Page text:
- See more at: http://www.dcc.ac.uk/resources/how-guides/license-research-data#sthash.rOowwRWZ.dpuf
Creative Commons is a non-profit corporation set up in 2001 for the purpose of producing simple yet robust licences for creative works. These licences give the creators of such works finer-grained control over how they may be used than simply declaring them public domain or reserving all rights. As well as the legal text, the licences all have quick clear summaries and a canonical URL for use in HTML, RDF and other code. A rights expression language is also provided for use with RDF. While originally aimed at works such as music, images and video, Creative Commons licences have been used widely for most forms of original content, including data. - See more at: http://www.dcc.ac.uk/resources/how-guides/license-research-data#sthash.rOowwRWZ.dpuf
Using CC0, you can waive all copyrights and related or neighboring rights that you have over your work, such as your moral rights (to the extent waivable), your publicity or privacy rights, rights you have protecting against unfair competition, and database rights and rights protecting the extraction, dissemination and reuse of data.
Ball, A. (2014). ‘How to License Research Data’. DCC How-to Guides. Edinburgh: Digital Curation Centre. Available online: http://www.dcc.ac.uk/resources/how-guides See more at: http://www.dcc.ac.uk/resources/how-guides/license-research-data#sthash.SYgkXGAO.dpuf
Licensing, Citation and Sustainability.
The University of Manchester, UK
legal rights (IPRs) from intellectual activity in the
industrial, scientific, literary and artistic fields
Protects ‘new’ ideas and has an ‘inventive step’ that is not obvious to
someone who works in the subject area
Protection of a tangible manifestation of an idea;
e.g. a book or source/object code
An agreement or permission that grants a right to use .
often in the form of a contract
• Governs exploitation rights
• ‘found it on the internet so I can use it’
• No license worse than a restrictive license
• If you are an employee you likely don’t own it
• Often if you want to exploit the University will
come to some kind of agreement
• Legal owners vs. Moral owners
• ‘Publish or Perish’
• Impact vs. making money
• Hard to optimise for both
• Governs the permission you are granting to
others in regards to source code or object code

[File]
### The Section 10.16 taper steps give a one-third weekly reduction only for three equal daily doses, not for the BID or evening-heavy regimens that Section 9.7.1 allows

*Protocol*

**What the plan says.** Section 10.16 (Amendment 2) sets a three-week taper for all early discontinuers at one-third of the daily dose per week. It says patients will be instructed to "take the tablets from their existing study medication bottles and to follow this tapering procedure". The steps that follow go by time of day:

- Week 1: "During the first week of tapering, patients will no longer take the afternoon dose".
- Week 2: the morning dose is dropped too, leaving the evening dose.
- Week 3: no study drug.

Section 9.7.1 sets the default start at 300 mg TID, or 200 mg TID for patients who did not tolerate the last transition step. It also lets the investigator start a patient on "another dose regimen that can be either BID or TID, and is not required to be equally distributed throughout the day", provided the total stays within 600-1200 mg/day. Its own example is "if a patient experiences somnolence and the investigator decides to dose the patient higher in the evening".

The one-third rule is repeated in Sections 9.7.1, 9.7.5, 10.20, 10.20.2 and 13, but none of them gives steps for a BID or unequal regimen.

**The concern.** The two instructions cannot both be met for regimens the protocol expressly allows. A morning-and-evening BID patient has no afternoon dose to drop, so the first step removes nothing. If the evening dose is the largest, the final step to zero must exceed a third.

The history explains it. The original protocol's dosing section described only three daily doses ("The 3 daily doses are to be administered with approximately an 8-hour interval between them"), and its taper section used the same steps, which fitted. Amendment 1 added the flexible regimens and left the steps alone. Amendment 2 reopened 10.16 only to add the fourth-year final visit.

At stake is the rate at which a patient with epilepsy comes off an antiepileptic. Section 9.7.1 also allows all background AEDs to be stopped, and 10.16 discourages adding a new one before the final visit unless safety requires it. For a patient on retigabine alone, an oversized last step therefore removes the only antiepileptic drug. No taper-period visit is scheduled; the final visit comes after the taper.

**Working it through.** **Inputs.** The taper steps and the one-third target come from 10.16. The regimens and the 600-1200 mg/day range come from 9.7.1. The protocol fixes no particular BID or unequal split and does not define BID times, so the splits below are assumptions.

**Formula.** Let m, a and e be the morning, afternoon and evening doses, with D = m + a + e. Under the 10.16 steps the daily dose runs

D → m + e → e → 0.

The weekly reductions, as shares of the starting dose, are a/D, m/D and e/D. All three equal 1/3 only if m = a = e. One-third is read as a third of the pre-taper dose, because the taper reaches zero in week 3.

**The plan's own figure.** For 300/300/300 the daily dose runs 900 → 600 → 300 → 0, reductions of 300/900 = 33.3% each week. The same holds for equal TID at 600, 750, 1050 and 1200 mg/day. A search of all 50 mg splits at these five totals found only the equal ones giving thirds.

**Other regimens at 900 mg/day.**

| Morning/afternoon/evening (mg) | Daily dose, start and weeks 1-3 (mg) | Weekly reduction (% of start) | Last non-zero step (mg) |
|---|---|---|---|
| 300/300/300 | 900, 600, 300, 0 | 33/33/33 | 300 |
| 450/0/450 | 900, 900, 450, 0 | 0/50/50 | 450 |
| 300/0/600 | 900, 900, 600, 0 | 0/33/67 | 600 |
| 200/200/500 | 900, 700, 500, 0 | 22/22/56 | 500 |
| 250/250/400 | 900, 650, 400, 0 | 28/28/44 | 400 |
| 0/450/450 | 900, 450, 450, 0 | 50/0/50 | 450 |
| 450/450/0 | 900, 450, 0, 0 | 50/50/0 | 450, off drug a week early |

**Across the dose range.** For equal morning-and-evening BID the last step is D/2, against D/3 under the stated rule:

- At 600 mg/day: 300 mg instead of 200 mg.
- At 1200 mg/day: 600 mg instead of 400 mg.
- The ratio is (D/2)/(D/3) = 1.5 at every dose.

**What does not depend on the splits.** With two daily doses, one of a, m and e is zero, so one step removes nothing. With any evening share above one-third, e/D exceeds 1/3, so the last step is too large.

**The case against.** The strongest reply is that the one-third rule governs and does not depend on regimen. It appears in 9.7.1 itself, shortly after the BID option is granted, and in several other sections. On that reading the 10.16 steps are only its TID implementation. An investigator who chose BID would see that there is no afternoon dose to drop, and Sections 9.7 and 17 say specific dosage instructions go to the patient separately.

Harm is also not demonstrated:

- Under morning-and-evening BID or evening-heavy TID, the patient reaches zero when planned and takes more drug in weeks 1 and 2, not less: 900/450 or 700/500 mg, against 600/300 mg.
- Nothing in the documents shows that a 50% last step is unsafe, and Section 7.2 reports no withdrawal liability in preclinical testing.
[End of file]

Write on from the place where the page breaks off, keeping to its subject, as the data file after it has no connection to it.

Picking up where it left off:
you hold the Copyright on:
– Are you allowed to use it?
– Are you allowed to copy it?
– Are you allowed to resell it?
– Are you allowed to change it?
– Are you allowed to distribute it?
– Who is liable if something goes wrong?
– What about Patents ?
Software and Data Licenses
Types of licenses
• Closed (“Proprietary”)
• Restricted (“Academic” /
• Open source license
• Public domain / CC0
• Informal license
• No license
• Larger works comprising
code with different
• Assets made available
under more than one
license (“dual licensing”)
• Copyright holders can re-
license as they own the IP
– the licensor must be given due credit for the work when it is
distributed, displayed, performed, or used to derive a new
– any new works derived from the licensed one must be released
under the same license, and only that licence.
• non-commercial licence
– to prevent the licensee from exploiting the work commercially.
• Multiple and dual licensing
– alternative licence allows commercial uses but requires
payment to the licensor.
Apache License 2.0
BSD 3-Clause "New" or "Revised" license
BSD 2-Clause "Simplified" or "FreeBSD" license
GNU General Public License (GPL)
GNU Library or "Lesser" General Public License (LGPL)
Mozilla Public License 2.0
Common Development and Distribution License
Eclipse Public License
Open Source Licenses
Check conditions for distribution
Proprietary Software Licenses
Special terms and conditions for distribution
• Creative Commons
• Open Data Commons
• Open/Non-Commercial Government Licence
• Public domain
– most permissive way of releasing data
Standard Data licences
• Commercial support
• Community support
• Government support
• National support
• Cloud support
• Import and export
• Research objects
Trustworthy Repositories Audit & Certification: Criteria and Checklist
Crediting the Resource
to help sustain it….
Geraint Duck, Goran Nenadic, Andy Brass, David L. Robertson, Robert Stevens: Extracting patterns of database
and software usage from the bioinformatics literature. Bioinformatics 30(17): 601-608 (2014)
Senay Kafkas, Jee-Hyub Kim, Xingjun Pi, Johanna R. McEntyre:
Database citation in supplementary data linked to Europe PubMed Central full text biomedical articles. J.
Biomedical Semantics 6: 1 (2015)
• OSSWatch – oss-watch.ac.uk – opensource advice
• GNU – all things Copyleft – www.gnu.org
response - contemporary issues in open sourcing research code
• http://producingoss.com/ - about open development
• Software Freedom Law Centre - https://www.softwarefreedom.org/ - legal
defense of Copyleft
• https://www.gov.uk/guidance/lambert-toolkit - wider IP sharing with industry